Teenage Birth Rates Down in a Majority of States
For Release Thursday, December 19
Contact: (301) 458-4800
Teenage birth rates in the United States have declined over the past few years. Now, a new publication by the National Center for Health Statistics, Centers for Disease Control and Prevention provides an analysis of trends and variations in teenage childbearing by state.
In recent years, teenage birth rates have declined nationwide. Rates have declined steadily for black teenagers and generally been on a downward trend for white teenagers. Rates for Hispanic teenagers have been less consistent. Overall rates for both younger (15-17) and older teenagers (18-19) have been declining. The vast majority of teenage childbearing is unintended. Over 75 percent of teen births are to unmarried teenagers.
Looking at the patterns by State show that the majority of States experienced a decline in teenage childbearing from 1991 to 1994, but there was still great variation among States.
Highlights of the report show:
- The state with the largest decline was Maine, followed by Vermont and Alaska, Idaho and Montana. About half of the States had declines of between 5 and 11 percent while the teenage birth rate for 13 States and the District of Columbia was not significantly different in 1994 than in 1991. In general the states with the lowest rates showed the greatest decline.
- In 1994, birth rates for teenagers 15-19 ranged from a high of 114.7 in the District of Columbia to a low of 30.1 in New Hampshire. In general, the 10 States with the highest rates in 1994 were located in the South or West while the 10 States with the lowest rates were in the Northeast and Midwest. The same regional variation in birth rates was also evident for the more detailed age groups of 15-17 and 18-19.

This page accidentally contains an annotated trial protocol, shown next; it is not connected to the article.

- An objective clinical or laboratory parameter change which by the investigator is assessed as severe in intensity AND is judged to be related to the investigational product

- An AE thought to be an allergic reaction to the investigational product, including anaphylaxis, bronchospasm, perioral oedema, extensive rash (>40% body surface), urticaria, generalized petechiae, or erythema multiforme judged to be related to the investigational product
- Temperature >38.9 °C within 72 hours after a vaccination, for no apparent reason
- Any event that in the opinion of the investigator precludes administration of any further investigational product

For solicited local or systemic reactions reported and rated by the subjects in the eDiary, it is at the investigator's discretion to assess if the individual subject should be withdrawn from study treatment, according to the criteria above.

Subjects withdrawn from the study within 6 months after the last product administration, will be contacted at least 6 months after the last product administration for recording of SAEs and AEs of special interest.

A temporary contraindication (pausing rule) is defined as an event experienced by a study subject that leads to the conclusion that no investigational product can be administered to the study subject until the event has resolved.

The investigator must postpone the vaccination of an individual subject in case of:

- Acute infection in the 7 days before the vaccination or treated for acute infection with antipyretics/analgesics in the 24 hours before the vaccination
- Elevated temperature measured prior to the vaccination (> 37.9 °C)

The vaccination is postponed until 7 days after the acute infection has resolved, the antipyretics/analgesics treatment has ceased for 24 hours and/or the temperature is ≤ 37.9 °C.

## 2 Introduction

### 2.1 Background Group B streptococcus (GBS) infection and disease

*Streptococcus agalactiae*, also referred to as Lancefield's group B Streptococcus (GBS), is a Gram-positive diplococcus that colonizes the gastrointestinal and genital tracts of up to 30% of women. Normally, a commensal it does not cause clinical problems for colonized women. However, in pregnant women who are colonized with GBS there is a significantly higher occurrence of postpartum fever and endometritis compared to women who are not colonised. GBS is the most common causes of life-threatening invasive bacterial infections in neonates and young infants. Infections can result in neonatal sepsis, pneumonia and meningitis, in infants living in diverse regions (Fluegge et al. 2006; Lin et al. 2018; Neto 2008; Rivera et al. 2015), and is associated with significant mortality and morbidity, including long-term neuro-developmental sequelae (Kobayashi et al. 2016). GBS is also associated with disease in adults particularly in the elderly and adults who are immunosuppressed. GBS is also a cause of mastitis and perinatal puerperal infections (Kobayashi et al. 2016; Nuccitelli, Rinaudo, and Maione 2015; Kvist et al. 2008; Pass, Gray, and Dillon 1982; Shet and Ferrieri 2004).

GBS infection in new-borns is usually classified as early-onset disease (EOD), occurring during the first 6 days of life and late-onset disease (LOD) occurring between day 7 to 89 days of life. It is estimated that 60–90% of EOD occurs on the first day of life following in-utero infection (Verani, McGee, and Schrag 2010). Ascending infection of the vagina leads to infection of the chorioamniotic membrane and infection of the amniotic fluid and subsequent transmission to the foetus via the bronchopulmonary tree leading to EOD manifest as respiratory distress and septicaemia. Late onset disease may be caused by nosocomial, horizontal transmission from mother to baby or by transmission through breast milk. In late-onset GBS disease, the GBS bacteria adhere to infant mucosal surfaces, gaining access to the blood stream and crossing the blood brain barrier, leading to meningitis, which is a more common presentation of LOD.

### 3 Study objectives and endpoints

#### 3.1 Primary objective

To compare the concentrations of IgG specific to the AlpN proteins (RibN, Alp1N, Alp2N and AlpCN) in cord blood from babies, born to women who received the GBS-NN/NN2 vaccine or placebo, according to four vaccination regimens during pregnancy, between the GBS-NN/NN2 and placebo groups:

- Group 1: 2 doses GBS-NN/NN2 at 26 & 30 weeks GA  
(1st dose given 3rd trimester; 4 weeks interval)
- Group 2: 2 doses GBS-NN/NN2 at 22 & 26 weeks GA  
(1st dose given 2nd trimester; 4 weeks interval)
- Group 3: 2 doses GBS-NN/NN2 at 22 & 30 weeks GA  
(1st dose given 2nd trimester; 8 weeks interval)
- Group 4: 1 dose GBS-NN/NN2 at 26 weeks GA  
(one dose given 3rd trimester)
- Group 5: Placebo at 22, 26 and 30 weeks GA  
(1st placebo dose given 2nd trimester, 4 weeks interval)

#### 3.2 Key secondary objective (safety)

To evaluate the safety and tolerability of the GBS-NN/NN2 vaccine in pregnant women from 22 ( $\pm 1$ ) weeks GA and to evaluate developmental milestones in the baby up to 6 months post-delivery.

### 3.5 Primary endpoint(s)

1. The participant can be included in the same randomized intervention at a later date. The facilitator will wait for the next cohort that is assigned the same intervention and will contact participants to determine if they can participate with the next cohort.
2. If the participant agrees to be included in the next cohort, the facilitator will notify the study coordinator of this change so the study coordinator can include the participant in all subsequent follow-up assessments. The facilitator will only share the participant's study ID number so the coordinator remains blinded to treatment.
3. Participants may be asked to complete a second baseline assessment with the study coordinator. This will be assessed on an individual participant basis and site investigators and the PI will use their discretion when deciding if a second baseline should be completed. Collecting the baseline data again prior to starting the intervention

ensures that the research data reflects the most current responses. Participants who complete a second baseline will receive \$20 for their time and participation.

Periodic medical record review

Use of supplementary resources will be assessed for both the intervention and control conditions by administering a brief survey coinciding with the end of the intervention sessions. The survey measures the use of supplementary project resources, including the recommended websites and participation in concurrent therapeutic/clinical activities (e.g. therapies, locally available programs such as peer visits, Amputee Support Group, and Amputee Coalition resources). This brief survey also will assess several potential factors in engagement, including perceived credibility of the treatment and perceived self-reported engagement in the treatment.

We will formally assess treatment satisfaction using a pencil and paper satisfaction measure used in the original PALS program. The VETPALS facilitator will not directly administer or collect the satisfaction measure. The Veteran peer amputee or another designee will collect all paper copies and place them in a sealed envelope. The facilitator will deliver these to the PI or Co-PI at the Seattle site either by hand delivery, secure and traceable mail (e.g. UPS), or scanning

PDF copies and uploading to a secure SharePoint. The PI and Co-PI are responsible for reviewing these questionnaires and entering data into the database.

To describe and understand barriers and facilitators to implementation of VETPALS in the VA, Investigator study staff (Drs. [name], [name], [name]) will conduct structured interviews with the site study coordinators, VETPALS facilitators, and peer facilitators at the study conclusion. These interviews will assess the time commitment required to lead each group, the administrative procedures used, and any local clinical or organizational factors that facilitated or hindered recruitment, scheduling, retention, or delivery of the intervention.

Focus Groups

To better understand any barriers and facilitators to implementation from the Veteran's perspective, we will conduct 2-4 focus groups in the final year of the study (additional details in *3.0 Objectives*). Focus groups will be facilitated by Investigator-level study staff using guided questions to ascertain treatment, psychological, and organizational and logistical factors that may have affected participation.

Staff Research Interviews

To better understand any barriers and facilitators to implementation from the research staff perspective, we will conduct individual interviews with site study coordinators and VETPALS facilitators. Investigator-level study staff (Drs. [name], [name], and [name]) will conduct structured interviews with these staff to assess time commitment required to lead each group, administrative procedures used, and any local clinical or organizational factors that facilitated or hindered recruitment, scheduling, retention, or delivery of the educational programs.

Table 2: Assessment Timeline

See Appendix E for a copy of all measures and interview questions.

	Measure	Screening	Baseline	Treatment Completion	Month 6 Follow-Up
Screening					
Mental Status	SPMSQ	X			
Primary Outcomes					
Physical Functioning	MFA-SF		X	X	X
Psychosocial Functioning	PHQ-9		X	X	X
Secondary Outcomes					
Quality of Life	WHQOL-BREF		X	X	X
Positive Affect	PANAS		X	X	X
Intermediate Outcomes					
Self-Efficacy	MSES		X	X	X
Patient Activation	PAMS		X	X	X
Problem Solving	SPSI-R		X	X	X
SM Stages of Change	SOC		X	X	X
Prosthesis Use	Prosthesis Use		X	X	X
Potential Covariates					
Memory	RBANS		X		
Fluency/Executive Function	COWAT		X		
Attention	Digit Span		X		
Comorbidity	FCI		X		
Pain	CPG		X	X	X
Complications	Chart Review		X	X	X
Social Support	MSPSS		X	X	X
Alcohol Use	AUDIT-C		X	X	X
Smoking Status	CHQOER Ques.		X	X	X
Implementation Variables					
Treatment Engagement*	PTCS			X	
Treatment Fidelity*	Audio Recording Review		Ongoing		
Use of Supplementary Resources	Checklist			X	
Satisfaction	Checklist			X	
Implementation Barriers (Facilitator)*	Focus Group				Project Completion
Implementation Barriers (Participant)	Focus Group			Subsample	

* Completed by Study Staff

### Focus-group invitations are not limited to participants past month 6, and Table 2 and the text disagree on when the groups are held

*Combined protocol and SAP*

Some of the differences in overall rates by State reflect differences in the composition of the teenage populations by race and Hispanic origin, since birth rates for Hispanic and black teenagers are more than double the rates for non-Hispanic white teenagers. To examine state variations while controlling for population differences in race and ethnicity, the report includes standardized birth rates for each State. The standardized rates for many States with high Hispanic or black populations are lower than the actual rates.
When State rates are examined separately by race and ethnicity certain geographic patterns emerge. For example, rates for non-Hispanic white teens are highest in the South. Thus the high teenage birth rates in the southern states are driven not only by the population composition but by the high rates among all of the racial and ethnic groups.
Despite the recent decline in teenage birth rates, the current rates are still as high or higher than those of two decades ago. Teenage mothers are more likely to have low-birth weight infants, to lack timely prenatal care, and to smoke during pregnancy. There are long-term economic and social problems associated with teenage childbearing. The data by state in this report provide valuable information to those evaluating teenage pregnancy prevention programs and for those targeting efforts to reach teens at risk.
"Recent Declines in Teenage Birth Rates in the United States: Variations by State, 1990-94," by Stephanie J. Ventura, Sally C. Clarke, and T.J. Mathews presents rates for each State for 1990-94 and for the United States for 1970-94 to put State changes into perspective. The data by State are shown by teenage subgroups (15-17, 18-19, and 15-19) for 1990-94 and for those age groups by race and Hispanic origin of mother for States and the United States for 1994. Data are based on 100 percent of the birth certificates registered in all States and the District of Columbia and reported to the NCHS through the National Vital Statistics System.
For more information or for a copy of this report, contact the NCHS Public Affairs Office at (301) 458-4800 or by email at: firstname.lastname@example.org. A copy of the full report can be viewed or downloaded from the NCHS Home Page.
- Page last reviewed: November 19, 2009
- Page last updated: January 25, 2010
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